Property rights?

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Your Views

  There are several issues with Representative Floyd’s defense of the so-called “property right.” He claims business owners have which would allow them to avoid any requirement that they ask smokers to smoke outside the building.

Floyd asserts that Thomas Jefferson, Abraham Lincoln and Jack Kennedy would also defend this so-called “property right.” I can’t claim to know what someone who died in 1826 (T.J.) or 1865 (A.L.) or 1963 (JFK) would do if they had had the advantage of today’s science, but I’ll venture a guess based on things they did during the lives.

Jefferson depended on slaves for his living his whole lifetime so he might have agreed with Rep. Floyd IF he saw it as a property right. BUT he was also a big believer in science. If he knew what we know now about what secondhand smoke does to others, there is a very good chance he would uphold workers’ rights.

As for JFK, some of us are old enough to remember the virtually identical claims that business owners had the right to exclude anyone they wished from their businesses. Many of us blush to remember the “whites only” signs. To quote JFK from his 1963 Civil Rights Address: “It ought to be possible for American consumers of any color to receive equal service in places of public accommodation, such as hotels and restaurants and theaters and retail stores?? He started the legal ball rolling so that now businesses are not allowed to discriminate on the basis of race. But today workers and consumers are banned from certain businesses because of their physical condition (asthma, etc.) So, no, JFK seems very unlikely to be out there defending that so called “property right.”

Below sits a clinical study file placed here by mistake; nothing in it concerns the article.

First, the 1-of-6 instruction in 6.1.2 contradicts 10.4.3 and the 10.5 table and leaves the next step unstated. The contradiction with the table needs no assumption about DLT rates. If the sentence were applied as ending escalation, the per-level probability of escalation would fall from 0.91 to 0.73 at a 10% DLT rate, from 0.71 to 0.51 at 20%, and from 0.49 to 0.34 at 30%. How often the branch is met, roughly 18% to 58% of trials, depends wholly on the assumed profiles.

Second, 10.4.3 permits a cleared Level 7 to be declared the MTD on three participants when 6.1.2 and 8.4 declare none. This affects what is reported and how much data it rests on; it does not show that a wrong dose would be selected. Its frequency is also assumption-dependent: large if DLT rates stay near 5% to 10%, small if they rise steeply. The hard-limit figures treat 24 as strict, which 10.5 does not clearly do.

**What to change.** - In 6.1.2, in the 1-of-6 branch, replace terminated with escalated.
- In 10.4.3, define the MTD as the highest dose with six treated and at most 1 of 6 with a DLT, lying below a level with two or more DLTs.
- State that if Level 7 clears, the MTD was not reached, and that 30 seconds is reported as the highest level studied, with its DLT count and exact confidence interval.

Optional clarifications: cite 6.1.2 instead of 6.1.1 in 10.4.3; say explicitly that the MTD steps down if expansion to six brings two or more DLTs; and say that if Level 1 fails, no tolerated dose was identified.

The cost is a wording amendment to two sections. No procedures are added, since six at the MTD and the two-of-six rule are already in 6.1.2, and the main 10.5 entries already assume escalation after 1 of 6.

And Lincoln? With the stroke of a pen, he eliminated fortunes in “property” because it was the right thing to do. It took wisdom and courage for Lincoln and JFK to do what they did. I hope we’ll follow in their footsteps. Property owners have a responsibility not to damage others with their property. Science tells us that secondhand smoke damages people who breathe it. Making workplaces smoke-free is the right thing to do.

Judy Jett

Cox’s Creek, Ky.